As part of those rounds, practice shooting a quick second shot, so you can become familiar with operating the action of your rifle. If your rimfire rifle has a different type action than your big game rifle, you can still practice getting familiar with your big rifle by dry-firing the gun with dummy rounds. As a reloader, I always make a set of dummy rounds for this kind of practice, which I can do in the backyard. It is always amazing to me how many hunters, in the excitement of the moment, short-stroke their bolt-action, lever, or pump-action rifle when they need to make a quick follow-up shot. (Semi-autos don’t have that problem.) They either end up jamming the gun or dropping the firing pin on an empty chamber.
The simple field rule I follow in the field is to get in the most stable position possible. It is alarming how many times the only position you can use is offhand (kneeling or sitting down lowers you so much you can see the game for whatever reason). If the game is past 75 yards, I simply won't take that shot. Give me a tree, however, and I can whack a deer out to 150 with that additional brace. Let me drop into a prone position where I can rest my rifle over a log padded with my jacket, and I'll shoot out to 250 yards.
Confidence is the key. But it is only practice that will give you that confidence. It's best if you can get that confidence shooting at game in the field, but you can learn the same skills at the rifle range with some imagination and diligence. What you’ll learn is how to improve your field skills. More importantly, you realize your limitations so you don't make mistakes when opportunities present themselves in the field. Knowing your limitations shows respect for the game and yourself.
By JIM MATTHEWS
ONTARIO – Stereotypes become stereotypes because they tend to tell important things about members of a group. For example, fly-fishermen gravitate toward the artistic and creative side of the fishing spectrum. They like fine wines, have debates about what insect is hatching, and buy or tie box-fulls of flies to imitate specific insects. They only fish for trout and release all their fish, and most are toying with becoming vegetarians, if not vegans. They probably vote Democratic and have government white collar jobs, or they live in old hippy enclaves throughout the Rockies painting commercially unviable art or writing bad fiction. Well, isn’t that the stereotype?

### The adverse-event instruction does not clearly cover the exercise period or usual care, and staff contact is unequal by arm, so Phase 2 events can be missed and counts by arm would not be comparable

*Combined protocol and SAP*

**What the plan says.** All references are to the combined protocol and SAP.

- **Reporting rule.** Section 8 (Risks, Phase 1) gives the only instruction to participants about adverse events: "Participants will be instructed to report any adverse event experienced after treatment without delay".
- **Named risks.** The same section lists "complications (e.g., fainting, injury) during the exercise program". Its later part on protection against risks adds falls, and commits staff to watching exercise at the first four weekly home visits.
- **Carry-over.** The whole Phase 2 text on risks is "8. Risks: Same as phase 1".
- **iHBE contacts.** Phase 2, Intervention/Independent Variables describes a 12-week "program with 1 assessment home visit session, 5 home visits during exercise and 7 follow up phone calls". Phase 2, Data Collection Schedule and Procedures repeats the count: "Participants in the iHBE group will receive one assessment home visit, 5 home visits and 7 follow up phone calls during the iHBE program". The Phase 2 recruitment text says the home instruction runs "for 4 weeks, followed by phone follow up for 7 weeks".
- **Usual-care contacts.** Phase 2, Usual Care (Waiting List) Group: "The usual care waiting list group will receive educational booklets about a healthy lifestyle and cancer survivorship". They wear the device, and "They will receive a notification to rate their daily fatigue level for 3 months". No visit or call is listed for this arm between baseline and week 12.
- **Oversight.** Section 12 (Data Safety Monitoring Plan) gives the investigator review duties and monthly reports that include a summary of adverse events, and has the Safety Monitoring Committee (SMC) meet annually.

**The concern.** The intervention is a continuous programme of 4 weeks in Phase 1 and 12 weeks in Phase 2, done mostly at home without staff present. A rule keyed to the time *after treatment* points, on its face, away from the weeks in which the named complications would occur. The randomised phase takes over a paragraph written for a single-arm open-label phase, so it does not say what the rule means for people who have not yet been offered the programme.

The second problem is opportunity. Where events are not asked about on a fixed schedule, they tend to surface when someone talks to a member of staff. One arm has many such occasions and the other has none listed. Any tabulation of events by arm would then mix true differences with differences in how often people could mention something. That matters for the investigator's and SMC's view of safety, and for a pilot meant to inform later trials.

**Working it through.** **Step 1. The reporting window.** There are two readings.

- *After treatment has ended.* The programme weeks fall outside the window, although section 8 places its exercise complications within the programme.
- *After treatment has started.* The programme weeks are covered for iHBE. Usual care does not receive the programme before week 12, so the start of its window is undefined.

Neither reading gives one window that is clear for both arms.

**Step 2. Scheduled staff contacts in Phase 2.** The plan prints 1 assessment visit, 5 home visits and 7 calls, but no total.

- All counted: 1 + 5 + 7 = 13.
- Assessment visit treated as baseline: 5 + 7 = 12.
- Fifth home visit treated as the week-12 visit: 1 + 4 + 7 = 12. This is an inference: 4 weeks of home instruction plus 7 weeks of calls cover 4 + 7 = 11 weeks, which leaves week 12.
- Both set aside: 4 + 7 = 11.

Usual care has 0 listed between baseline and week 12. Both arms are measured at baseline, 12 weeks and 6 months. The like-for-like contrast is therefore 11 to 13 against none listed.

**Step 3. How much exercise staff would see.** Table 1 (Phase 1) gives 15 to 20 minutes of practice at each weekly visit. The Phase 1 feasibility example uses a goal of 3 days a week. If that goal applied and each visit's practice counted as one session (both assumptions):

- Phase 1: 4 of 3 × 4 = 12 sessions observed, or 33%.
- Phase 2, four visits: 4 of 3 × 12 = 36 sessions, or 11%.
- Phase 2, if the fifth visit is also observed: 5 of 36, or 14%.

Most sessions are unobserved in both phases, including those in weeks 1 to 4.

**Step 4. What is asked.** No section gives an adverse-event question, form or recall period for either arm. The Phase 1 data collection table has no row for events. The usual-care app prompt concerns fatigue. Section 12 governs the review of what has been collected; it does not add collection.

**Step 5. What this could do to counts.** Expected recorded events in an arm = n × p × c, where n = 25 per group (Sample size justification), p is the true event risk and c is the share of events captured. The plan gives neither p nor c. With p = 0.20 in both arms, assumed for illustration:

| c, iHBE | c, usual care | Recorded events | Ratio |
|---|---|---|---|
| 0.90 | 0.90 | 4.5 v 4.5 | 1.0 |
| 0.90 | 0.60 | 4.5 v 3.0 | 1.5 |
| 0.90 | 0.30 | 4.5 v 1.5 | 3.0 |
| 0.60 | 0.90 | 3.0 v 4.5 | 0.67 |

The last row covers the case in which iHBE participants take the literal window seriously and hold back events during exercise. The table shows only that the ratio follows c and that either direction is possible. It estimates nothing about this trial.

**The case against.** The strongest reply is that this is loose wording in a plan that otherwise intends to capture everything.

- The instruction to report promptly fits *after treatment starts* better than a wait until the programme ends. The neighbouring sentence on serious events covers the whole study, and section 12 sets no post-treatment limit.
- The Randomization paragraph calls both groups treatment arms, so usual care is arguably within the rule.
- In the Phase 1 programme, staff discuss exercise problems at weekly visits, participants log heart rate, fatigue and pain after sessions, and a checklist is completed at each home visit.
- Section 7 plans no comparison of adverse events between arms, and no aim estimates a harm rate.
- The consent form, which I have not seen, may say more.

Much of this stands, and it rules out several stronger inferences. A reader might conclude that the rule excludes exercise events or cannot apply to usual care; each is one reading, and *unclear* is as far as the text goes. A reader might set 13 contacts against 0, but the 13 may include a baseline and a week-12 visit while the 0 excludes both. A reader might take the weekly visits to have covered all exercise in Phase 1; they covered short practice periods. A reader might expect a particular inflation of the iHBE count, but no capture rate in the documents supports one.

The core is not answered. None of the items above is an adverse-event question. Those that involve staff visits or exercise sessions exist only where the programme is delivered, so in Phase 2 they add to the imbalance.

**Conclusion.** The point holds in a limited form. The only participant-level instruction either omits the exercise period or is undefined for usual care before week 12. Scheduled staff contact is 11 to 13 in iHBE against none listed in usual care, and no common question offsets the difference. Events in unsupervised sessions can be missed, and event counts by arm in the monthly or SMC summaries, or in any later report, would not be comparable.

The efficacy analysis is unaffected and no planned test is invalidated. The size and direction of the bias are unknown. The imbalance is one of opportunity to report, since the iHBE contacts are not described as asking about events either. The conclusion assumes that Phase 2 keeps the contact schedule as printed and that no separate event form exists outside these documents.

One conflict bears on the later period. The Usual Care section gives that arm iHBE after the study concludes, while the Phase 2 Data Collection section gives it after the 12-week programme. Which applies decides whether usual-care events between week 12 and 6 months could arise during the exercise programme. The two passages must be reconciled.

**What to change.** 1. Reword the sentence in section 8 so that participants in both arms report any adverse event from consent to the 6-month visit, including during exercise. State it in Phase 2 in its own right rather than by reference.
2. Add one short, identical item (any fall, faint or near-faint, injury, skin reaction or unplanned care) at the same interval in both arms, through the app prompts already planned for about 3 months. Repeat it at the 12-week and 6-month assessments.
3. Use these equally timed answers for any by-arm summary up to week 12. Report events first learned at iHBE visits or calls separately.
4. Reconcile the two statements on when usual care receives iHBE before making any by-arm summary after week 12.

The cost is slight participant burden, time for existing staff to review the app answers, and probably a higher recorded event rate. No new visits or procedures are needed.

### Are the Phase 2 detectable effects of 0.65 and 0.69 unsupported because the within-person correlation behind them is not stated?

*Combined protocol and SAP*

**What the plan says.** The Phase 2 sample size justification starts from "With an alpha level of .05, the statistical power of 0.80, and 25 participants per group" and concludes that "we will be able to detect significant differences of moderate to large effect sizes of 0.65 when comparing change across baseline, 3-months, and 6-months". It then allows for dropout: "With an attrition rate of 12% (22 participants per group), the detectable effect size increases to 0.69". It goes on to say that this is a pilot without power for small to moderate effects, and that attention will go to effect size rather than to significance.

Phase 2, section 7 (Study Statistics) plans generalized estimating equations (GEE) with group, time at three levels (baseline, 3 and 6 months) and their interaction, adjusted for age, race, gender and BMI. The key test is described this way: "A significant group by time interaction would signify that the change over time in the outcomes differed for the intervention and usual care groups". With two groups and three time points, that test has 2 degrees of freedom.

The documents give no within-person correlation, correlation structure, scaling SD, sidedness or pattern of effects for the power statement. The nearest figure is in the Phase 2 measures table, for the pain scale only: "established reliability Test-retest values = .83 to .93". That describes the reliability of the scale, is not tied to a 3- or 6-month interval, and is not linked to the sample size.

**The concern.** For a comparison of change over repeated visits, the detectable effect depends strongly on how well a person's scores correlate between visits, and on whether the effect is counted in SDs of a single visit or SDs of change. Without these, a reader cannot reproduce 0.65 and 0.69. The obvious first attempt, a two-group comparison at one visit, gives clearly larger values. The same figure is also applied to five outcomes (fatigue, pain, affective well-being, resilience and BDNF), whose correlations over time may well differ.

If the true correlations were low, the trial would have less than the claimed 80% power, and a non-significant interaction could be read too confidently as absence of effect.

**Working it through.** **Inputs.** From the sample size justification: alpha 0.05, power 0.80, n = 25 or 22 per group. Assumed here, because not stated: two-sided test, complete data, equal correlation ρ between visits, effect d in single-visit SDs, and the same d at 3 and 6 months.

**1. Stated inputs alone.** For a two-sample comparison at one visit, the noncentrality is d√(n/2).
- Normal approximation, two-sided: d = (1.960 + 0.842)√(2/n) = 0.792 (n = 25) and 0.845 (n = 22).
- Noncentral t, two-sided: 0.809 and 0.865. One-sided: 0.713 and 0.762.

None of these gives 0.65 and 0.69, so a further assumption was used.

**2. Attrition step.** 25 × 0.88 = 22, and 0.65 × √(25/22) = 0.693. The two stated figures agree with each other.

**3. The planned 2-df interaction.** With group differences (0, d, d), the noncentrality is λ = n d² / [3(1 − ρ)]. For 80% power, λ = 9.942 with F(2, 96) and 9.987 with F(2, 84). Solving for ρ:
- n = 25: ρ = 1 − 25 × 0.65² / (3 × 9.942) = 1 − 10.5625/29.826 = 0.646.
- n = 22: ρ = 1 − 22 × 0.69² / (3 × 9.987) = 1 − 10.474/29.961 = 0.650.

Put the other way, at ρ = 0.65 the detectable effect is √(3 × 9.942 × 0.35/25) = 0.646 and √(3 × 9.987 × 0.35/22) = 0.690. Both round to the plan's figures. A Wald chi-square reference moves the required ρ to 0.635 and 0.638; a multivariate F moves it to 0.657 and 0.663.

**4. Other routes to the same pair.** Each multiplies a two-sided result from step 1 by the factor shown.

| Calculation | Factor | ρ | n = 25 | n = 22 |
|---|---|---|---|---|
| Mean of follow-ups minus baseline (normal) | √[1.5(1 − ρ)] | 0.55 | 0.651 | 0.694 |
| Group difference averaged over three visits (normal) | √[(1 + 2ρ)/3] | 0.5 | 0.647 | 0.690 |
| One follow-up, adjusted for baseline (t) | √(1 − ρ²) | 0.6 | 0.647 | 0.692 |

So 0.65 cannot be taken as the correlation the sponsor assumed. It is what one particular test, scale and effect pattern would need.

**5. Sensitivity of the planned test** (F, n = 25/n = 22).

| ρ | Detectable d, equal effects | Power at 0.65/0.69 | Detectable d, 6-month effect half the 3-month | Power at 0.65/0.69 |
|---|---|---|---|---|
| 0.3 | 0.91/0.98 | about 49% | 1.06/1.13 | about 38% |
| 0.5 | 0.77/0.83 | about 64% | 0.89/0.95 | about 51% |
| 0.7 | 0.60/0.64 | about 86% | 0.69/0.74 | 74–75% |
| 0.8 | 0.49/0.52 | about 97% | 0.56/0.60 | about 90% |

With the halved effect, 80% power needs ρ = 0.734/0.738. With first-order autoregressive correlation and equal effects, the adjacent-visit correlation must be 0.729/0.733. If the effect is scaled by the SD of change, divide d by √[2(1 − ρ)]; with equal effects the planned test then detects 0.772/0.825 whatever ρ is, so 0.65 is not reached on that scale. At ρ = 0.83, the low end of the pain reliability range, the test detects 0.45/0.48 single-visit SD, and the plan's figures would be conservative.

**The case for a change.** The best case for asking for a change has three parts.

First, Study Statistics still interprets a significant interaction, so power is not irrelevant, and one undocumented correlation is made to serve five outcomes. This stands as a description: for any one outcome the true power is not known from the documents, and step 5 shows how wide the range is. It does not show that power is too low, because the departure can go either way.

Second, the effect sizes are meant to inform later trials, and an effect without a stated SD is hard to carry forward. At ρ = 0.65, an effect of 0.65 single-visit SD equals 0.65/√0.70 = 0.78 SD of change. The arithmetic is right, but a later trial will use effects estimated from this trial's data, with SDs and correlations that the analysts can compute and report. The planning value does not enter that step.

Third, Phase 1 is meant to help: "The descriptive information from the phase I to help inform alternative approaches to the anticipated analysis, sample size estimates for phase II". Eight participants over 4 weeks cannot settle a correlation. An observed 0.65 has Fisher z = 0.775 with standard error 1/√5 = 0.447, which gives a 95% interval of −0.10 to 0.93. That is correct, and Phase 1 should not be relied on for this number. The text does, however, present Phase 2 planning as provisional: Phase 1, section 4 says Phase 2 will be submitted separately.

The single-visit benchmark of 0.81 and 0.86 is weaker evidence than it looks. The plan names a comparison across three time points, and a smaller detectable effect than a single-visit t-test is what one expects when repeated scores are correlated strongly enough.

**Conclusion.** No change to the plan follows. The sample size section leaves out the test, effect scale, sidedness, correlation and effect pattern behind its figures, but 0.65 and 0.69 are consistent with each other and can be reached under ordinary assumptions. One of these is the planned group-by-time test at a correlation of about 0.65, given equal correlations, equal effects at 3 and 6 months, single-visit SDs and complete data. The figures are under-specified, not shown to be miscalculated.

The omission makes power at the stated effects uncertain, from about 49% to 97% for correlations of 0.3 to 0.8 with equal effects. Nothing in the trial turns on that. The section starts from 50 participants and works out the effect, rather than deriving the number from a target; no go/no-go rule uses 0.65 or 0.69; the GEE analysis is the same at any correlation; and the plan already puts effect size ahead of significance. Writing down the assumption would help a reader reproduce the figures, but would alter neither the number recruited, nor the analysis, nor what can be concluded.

Ceramicist and fly-fisherman Damian Ross breaks that mold, if you pardon the pun. He’s a blue-collar guy who works for a living, but ended up going back to school at 42 to get a master’s degree so he could teach art at the high school level and college level. He still has a regular job, and his trout-themed ceramics sell really well with the stereotypic fly-fishing crowd. Don’t tell those guys he’s a not-so-delicate redneck who likes beer, and don’t bring up Obama or you’ll see his Ross’ eyes roll into the back of his head. Don’t push him into any stereotypical boxes because he likes having his hands in clay or around the grip of a fly-rod.
Ross might have been an electrician or engineer if it weren’t for the art and fishing. They are part of his bloodline. He lived in the Upper Peninsula of Michigan as a toddler and caught his first fish at four with a branch and cat-gut leader and then started fishing the bays of Lake Superior. The passion stuck and he’s been a fisherman ever since. Two other things impacted his life in those early years.
“I started drinking beer about then,” said Ross, letting that sink in. “And I always was drawing as a child. My sister could draw better, and we always competed and I got better.” His father and grandfather were both accomplished painters and draftsmen who encouraged the drawing.
Then came the family move to Southern California and a friend at Claremont High School introduced Ross to pottery, and it was the same kind of absorbing passion he felt when he was fly-fishing local trout streams. Then life happened in a lot of intervening years. You get married, have kids and then grand kids, work at jobs and start businesses. You don’t get to fish as much as you once did and you might even give up pottery for a while because you became “discouraged with the world outside,” but then the stars realign, parallel track merge, and your life begins to revolve around your passions again.